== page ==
Sarnath is a place located 10 kilometres north-east of Varanasi city near the confluence of the Ganges and the Varuna rivers in Uttar Pradesh, India. The deer park in Sarnath is where Gautama Buddha first taught the Dharma, and where the Buddhist Sangha came into existence through the enlightenment of Kondanna (Sanskrit: Kauṇḍinya).
Sarnath has been variously known as Mrigadava, Rishipattana and Isipatana throughout its long history. Mrigadava means "deer-park". "Isipatana" is the name used in the Pali Canon, and means the place where holy men landed.
Sarnath derives from the Sanskrit Sāranganātha, which means "Lord of the Deer", and relates to another old Buddhist story in which the Bodhisattva is a deer and offers his life to a king instead of the doe the latter is planning to kill. The king is so moved that he creates the park as a sanctuary for deer. The park is active in modern times.
The major excavated ruins are listed below, generally in north-to-south and west-to-east order.
Ancient Buddhist monasteries near Dhamekh Stupa Monument Site, Sarnath. The ruins of the original main temple are to the left.
Ashoka pillar is capital of Sarnath.
Most of the ancient buildings and structures at Sarnath were damaged or destroyed by the Turks. However, amongst the ruins can be distinguished:
The Dharma Chakra Jina Vihar built by Kumaradevi, a wife of Gahadavala Govindachandra . An inscription mentions the building of this massive vihara. It mentions that Govindachandra had protected Varanasi from the Turushkas. This was the last construction at Sarnath before it was devastated
The Ashoka Pillar erected here, originally surmounted by the "Lion Capital of Ashoka" (presently on display at the Sarnath Museum), was broken during Turk invasions but the base still stands at the original location. The Lion Capital now symbolizes the modern state of India. The Lion Capital served as the base of a large 32-spoke stone dharma-chakra, which was found broken into many pieces.The seal of the Supreme court of India displays the Dharma Chakra as it must have originally appeared.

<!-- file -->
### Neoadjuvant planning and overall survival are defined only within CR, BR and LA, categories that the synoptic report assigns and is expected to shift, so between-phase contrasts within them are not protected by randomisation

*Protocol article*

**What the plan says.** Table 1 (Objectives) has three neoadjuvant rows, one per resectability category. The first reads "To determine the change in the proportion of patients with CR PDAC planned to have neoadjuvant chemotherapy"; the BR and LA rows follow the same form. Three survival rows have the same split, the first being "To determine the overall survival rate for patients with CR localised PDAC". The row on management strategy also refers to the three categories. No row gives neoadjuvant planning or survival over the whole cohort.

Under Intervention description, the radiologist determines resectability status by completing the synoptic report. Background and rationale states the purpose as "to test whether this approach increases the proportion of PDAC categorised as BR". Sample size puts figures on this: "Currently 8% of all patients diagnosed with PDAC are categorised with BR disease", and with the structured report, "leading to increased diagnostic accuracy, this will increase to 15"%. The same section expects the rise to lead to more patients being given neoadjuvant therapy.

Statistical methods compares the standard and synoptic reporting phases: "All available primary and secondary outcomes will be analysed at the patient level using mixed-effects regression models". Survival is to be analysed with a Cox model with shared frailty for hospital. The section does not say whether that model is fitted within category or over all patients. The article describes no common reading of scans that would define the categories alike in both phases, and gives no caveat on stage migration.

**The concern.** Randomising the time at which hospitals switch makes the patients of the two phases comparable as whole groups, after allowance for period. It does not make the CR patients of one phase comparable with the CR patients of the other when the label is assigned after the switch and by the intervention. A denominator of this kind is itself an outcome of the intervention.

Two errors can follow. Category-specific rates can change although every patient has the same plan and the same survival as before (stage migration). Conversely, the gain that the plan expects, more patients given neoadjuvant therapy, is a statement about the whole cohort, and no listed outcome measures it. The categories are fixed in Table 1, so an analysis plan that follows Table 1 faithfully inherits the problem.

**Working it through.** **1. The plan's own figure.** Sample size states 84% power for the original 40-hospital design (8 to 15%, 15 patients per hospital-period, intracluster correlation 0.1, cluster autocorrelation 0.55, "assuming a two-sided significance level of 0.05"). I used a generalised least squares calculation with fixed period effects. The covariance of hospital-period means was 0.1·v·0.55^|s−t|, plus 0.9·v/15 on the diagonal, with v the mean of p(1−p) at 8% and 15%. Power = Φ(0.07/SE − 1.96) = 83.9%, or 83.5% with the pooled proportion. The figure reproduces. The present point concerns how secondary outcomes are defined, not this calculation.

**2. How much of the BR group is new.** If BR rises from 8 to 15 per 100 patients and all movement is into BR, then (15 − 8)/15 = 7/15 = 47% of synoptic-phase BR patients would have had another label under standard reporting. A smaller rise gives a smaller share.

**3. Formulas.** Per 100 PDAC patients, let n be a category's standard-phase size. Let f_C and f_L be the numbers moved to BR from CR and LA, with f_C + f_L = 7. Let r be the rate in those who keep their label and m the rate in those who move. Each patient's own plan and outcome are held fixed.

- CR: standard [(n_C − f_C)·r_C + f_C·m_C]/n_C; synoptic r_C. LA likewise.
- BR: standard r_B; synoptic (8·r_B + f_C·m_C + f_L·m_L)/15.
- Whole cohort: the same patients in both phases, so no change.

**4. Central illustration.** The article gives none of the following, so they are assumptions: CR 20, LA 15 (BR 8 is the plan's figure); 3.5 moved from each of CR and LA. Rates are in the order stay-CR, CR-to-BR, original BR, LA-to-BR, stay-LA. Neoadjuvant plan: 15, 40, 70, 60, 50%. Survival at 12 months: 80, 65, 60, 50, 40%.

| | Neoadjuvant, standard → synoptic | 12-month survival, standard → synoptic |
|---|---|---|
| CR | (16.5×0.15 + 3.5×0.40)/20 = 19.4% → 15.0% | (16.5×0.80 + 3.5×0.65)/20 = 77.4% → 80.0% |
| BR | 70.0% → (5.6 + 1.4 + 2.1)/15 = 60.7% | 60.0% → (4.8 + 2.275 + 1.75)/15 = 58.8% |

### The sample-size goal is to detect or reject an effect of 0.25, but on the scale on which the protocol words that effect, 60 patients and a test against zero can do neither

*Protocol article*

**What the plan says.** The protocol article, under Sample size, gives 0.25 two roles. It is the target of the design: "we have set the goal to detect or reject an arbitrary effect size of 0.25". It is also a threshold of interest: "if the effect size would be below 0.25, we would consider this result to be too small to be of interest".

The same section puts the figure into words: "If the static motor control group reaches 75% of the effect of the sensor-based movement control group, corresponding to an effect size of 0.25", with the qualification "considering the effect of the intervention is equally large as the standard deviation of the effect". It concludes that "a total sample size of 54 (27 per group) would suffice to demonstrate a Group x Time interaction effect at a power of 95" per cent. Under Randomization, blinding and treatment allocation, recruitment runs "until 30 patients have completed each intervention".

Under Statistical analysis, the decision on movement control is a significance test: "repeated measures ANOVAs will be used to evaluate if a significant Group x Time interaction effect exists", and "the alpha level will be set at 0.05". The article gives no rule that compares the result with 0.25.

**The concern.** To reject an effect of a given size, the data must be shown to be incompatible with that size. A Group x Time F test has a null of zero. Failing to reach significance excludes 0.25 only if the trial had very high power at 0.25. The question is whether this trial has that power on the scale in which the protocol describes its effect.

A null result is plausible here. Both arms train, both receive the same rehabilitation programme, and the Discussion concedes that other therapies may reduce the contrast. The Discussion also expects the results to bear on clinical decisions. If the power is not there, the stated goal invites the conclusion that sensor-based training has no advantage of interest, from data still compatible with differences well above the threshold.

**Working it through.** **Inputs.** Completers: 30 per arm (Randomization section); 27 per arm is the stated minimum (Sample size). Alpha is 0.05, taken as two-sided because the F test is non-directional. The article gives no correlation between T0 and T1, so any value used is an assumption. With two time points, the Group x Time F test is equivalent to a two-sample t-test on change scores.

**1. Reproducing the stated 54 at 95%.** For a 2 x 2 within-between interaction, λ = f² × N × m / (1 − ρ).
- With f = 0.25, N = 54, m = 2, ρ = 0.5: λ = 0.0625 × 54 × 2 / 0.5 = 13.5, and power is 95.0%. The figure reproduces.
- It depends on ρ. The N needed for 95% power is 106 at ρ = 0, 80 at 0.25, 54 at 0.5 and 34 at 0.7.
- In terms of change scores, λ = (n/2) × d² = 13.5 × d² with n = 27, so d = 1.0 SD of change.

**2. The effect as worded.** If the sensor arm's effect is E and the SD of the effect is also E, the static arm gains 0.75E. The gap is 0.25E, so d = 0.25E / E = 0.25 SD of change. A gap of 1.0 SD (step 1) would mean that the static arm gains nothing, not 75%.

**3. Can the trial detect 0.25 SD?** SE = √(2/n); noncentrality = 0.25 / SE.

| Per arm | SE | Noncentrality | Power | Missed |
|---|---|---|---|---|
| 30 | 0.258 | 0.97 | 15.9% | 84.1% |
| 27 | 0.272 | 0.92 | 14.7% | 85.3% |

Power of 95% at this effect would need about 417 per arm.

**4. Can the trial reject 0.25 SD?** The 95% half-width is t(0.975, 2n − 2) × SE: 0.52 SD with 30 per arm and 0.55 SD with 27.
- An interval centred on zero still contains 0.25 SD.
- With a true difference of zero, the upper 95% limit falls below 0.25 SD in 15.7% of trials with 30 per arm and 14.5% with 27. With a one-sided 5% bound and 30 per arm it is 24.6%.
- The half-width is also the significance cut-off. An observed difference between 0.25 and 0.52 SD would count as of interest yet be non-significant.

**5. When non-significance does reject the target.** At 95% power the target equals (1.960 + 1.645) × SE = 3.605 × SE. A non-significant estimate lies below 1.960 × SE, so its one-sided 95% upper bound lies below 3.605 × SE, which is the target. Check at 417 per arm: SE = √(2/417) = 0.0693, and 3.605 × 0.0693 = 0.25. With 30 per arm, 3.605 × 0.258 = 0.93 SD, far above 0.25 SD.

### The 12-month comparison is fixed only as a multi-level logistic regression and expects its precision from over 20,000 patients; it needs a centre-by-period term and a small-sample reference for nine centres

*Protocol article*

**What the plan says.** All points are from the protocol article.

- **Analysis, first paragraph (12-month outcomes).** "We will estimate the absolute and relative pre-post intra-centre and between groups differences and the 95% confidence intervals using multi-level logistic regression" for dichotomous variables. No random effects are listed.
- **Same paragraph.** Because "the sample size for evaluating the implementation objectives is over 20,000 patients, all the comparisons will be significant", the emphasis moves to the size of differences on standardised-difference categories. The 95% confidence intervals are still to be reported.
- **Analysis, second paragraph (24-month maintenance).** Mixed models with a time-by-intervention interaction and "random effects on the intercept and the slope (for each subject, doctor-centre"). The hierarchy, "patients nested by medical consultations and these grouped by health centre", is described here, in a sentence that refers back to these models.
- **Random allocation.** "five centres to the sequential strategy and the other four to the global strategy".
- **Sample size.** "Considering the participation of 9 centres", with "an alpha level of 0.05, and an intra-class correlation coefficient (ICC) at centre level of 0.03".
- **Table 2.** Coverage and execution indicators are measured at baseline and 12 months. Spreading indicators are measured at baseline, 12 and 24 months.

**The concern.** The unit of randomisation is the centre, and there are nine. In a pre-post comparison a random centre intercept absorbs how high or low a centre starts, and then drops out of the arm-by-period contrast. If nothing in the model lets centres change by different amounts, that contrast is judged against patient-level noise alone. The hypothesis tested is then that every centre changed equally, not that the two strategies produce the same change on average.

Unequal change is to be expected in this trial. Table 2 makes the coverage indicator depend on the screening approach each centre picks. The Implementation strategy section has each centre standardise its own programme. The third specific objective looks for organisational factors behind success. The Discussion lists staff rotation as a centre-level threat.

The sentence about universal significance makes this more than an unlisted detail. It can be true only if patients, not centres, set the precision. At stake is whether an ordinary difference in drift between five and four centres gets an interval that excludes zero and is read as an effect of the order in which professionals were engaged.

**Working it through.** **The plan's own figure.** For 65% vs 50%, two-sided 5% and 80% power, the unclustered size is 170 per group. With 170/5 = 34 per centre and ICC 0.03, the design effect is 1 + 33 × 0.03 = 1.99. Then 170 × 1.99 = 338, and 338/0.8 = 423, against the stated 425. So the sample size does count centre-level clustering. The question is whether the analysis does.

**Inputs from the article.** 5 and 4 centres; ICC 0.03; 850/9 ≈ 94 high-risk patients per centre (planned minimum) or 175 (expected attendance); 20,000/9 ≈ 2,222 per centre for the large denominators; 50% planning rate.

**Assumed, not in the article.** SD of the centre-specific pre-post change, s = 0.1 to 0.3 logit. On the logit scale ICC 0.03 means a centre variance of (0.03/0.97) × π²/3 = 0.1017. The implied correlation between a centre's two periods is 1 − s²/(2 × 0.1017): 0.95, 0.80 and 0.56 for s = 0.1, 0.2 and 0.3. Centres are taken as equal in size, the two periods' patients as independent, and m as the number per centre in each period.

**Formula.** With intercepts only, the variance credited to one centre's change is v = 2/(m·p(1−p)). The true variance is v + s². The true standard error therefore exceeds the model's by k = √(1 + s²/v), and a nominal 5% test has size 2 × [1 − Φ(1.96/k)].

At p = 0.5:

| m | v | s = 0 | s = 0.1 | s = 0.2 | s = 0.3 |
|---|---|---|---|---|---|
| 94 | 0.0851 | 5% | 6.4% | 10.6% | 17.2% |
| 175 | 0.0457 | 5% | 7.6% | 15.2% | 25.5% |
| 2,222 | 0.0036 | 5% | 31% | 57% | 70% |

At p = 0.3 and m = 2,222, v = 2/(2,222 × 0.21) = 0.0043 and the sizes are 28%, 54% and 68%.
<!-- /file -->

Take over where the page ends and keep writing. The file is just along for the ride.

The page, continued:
• The ruins of the Mulagandhakuti vihara mark the place where the Buddha spent his first rainy season. This was the main temple marked by the presence of the Ashoka Pillar at the front. The famous Sarnath Buddha in dharmachakra pravartana mudra was found in the vicinity.
• The Dharmarajika Stupa is one of the few pre-Ashokan stupas remaining, although only the foundations remain. The rest of the Dharmarajika Stupa was removed to Varanasi to be used as building materials in the 18th century. At that time, relics (bone fragments) in a casket, were found in the Dharmarajika Stupa. These relics were subsequently thrown in the Ganges river, but the casket is preserved.
• The Dhamek Stupa; it is an impressive structure, 128 feet high and 93 feet in diameter.
• The Chaukhandi Stupa commemorates the spot where the Buddha met his first disciples, dating back to the fifth century or earlier and later enhanced by the addition of an octagonal tower of Islamic origin. In recent years it is undergoing restoration.
• Digambar Jain Mandir: while the current structure is from the 19th century, it occupies an ancient spot.
• The modern Mulagandhakuti Vihara is a temple built in the 1930s by the Mahabodhi Society, with beautiful wall paintings with a replica of the famous Sarnath Buddha in dharmachakra pravartana mudra.Behind it is the Deer Park (where deer are still to be seen).
• The Sarnath Archeological Museum houses the famous Ashokan lion capital, which miraculously survived its 45-foot drop to the ground (from the top of the Ashokan Pillar), and became the National Emblem of India and national symbol on the Indian flag. The museum also houses a famous and refined Buddha-image of the Buddha in Dharmachakra-posture.
• There is also a Bodhi tree planted by Anagarika Dharmapala which has grown from a cutting of the Bodhi Tree at Bodh Gaya.
For Buddhists, Sarnath (or Isipatana) is one of four pilgrimage sites designated by Gautama Buddha, the other three being Kushinagar, Bodh Gaya, and Lumbini.